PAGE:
Atrial fibrillation, also called AFib, is an irregular, and often, rapid heart rate and is the most common abnormal heart rhythm among older adults. An estimated six million Americans have AFib, and many of those may not know they have it.
AFib occurs when the upper chambers of the heart experience conflicting electrical signals and beat out of coordination with the heart’s lower chambers resulting in a fast and irregular heart rhythm. AFib can be a precursor to more serious cardiovascular events and stroke.
“People who experience arrhythmias may or may not have symptoms,” said Dr. Joseph Orme, DO, an electrophysiology cardiologist at Intermountain Southwest Cardiology. “Symptoms of atrial fibrillation can include shortness of breath, heart palpitations, lessened exercise capacity, and tiredness. Some people feel like their heart is racing, fluttering, or jumping.”
AFib is a progressive condition that does not have a cure. AFib symptoms may come and go. An atrial fibrillation episode may resolve on its own, or symptoms may be persistent and require treatment. With or without symptoms, an abnormal and rapid heart rate can result in poor blood flow, putting a person at risk for cardiovascular events or stroke.
“The most common risk factor for atrial fibrillation is aging,” said Dr. Orme. “As people age, chambers in the heart can enlarge, stretch and change, just like skin, hair, and other systems change. Approximately as many as 2 out of every 10 people over the age of 80 will experience atrial fibrillation. Controlling the symptoms is important to preserve quality of life and prevent stroke.”
Other common risk factors for AFib include genetics, heart damage, sleep apnea, and obesity.
Dr. Orme indicated people may have a 40% increased risk of experiencing AFib if they had a parent with atrial fibrillation. Advancing age, a previous heart attack, or high blood pressure, can damage heart muscle, leading to AFib.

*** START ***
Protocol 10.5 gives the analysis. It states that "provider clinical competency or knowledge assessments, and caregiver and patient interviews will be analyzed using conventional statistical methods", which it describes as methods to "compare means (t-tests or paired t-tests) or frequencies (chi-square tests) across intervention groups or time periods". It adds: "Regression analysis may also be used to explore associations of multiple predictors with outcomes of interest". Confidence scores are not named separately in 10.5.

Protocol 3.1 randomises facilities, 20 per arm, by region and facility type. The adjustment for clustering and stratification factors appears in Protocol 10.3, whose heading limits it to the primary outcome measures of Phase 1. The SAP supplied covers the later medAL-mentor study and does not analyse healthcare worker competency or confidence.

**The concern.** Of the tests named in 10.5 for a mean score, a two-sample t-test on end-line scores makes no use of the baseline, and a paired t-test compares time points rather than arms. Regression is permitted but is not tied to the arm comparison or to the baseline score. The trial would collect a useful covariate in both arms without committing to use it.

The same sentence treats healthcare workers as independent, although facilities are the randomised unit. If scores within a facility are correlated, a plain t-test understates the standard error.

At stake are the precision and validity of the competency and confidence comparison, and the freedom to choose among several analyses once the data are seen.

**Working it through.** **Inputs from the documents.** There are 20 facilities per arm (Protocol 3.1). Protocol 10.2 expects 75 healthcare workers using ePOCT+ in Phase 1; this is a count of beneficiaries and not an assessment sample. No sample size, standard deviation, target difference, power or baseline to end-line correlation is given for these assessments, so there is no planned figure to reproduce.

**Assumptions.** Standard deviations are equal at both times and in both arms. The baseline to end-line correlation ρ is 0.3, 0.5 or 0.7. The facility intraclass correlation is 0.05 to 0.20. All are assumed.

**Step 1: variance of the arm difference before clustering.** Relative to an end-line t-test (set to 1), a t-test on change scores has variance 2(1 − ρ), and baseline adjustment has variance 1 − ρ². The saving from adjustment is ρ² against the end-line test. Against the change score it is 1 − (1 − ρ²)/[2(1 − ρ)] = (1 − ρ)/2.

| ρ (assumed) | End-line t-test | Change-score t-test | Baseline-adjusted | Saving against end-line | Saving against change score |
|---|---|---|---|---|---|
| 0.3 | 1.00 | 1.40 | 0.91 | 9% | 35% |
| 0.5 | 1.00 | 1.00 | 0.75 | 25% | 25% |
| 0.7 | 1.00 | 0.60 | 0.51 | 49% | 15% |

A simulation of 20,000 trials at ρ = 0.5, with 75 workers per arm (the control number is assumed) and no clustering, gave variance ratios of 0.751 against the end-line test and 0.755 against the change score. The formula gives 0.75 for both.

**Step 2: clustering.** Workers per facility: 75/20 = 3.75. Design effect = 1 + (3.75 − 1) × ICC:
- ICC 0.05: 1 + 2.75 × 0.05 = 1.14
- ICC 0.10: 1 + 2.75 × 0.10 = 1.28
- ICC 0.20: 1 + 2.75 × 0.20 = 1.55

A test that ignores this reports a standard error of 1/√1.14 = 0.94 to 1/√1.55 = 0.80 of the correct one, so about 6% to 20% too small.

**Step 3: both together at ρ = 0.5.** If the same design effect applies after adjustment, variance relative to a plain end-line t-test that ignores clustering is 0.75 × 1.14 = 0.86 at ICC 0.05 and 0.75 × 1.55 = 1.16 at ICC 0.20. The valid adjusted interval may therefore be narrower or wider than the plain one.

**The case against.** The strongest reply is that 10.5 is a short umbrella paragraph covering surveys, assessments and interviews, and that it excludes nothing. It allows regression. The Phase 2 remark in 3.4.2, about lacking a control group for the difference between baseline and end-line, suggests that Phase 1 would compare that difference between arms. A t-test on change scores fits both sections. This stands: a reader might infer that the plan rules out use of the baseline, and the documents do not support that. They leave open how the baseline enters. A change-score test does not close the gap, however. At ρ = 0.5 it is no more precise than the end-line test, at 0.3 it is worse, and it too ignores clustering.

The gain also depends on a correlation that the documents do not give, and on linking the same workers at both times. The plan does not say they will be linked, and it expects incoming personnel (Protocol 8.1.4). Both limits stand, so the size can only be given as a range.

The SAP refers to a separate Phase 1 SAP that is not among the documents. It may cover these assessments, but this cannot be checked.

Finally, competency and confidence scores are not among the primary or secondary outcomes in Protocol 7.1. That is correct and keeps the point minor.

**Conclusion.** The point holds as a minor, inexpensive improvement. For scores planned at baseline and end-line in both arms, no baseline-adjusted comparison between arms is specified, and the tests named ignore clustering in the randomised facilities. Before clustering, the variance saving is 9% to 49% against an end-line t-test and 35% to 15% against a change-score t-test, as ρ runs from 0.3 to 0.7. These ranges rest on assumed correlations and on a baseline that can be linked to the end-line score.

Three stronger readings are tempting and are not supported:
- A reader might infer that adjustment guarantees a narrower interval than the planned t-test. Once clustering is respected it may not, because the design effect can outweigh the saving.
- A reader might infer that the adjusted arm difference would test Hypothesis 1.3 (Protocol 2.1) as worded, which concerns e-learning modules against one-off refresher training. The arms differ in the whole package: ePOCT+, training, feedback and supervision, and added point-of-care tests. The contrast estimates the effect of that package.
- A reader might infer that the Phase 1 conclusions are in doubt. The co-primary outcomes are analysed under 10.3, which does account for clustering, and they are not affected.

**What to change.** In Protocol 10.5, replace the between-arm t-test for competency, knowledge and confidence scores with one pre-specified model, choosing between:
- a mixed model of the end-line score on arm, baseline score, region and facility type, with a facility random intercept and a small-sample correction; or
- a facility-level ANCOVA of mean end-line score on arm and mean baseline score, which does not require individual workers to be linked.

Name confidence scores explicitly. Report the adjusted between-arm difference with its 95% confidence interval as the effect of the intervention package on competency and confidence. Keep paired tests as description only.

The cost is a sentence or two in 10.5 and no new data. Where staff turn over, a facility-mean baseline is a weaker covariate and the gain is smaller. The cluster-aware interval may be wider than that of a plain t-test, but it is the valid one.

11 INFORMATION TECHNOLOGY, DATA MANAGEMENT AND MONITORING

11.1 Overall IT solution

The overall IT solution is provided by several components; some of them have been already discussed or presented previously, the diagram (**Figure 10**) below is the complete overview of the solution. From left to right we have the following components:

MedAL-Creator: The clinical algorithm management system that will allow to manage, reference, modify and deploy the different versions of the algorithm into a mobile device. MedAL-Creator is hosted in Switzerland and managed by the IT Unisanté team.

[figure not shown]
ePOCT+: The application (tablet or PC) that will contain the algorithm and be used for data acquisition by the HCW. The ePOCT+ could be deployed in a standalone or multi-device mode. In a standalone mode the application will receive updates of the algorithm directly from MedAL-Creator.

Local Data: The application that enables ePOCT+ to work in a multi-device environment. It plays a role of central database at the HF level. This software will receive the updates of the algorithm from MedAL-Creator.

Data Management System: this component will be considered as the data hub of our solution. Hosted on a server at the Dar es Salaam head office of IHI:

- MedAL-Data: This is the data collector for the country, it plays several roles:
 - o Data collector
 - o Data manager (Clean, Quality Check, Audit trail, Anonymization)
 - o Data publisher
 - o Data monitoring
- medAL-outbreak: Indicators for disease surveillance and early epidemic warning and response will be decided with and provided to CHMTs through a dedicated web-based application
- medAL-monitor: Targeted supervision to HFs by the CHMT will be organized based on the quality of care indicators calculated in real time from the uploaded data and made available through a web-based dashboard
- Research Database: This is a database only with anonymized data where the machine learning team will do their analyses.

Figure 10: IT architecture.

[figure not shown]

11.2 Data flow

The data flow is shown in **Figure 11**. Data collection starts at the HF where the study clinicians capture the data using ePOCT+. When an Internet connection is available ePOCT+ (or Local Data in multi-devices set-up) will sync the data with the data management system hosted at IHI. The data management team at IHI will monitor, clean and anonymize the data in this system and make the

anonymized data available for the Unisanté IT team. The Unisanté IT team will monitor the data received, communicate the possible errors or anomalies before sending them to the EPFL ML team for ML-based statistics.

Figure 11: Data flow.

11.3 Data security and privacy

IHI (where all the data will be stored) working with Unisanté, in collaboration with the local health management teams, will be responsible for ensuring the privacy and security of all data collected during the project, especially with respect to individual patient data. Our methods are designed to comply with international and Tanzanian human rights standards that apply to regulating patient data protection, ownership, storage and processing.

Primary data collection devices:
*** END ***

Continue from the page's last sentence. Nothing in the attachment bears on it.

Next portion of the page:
Research has also consistently shown a correlation between sleep apnea and atrial fibrillation. Seeking treatment for sleep apnea, may lesson symptoms of AFib. Modifiable risk factors for AFib include a heart-healthy diet full of fruits, vegetables, and whole grains, as well as regular physical exercise to maintain a healthy weight.
Recent studies suggest smart watches and other fitness heart-monitoring devices may help detect atrial fibrillation. While an AFib alert from a smart watch may warrant a timely visit with a cardiologist, it should not necessarily necessitate a trip to the emergency department.
“Smart watches and other self-monitoring fitness devices can be good tools to help identify certain issues,” said Dr. Orme. “These devices, however, may not always be accurate. A false positive AFib alert from a smart watch can increase stress, anxiety, and blood pressure – all of which are not good for your heart. If you have any concerns about your heart rhythm, go see your cardiologist.”
“Atrial fibrillation is manageable and has many treatment options,” Dr. Orme said. “To prevent stroke and other types of thrombosis, patients with AFib should consider a blood thinner or anticoagulant medication. Cardiologists use a risk stratification scoring system to help identify patients who will benefit from blood-thinning medications. We are thoughtful and careful of who should be prescribed these medications.”
Treatments also include medication and/or minimally invasive procedures for either a rate-control strategy versus a rhythm-control strategy, based on symptoms. Medications can help keep a heart rate within a normal range or help keep a more normal heart rhythm. Minimally invasive procedures, such as an ablation, are also very efficacious treatment strategies.
“Depending on the symptoms, a cardiologist may try different treatment options to see what works best,” said Dr. Orme. “Treatments and medications are always evolving. For example, the new Watchman procedure is minimally invasive and may be a good option to reduce the risk of stroke in those who may not tolerate oral anticoagulation long-term.”
Working with a cardiologist to reduce stroke risk is most important to maintaining quality of live with AFib. With the right treatment plan, people with atrial fibrillation can live long, healthy, and happy lives.
“An electrophysiologist is an electrician for your heart,” Dr. Orme added. “With the many treatment options currently available for atrial fibrillation, we are here to help people live the healthiest lives possible with AFib.”
This LiVe Well column represents collaboration between healthcare professionals from the medical staffs of our not-for-profit Intermountain Healthcare hospitals and The Spectrum & Daily News.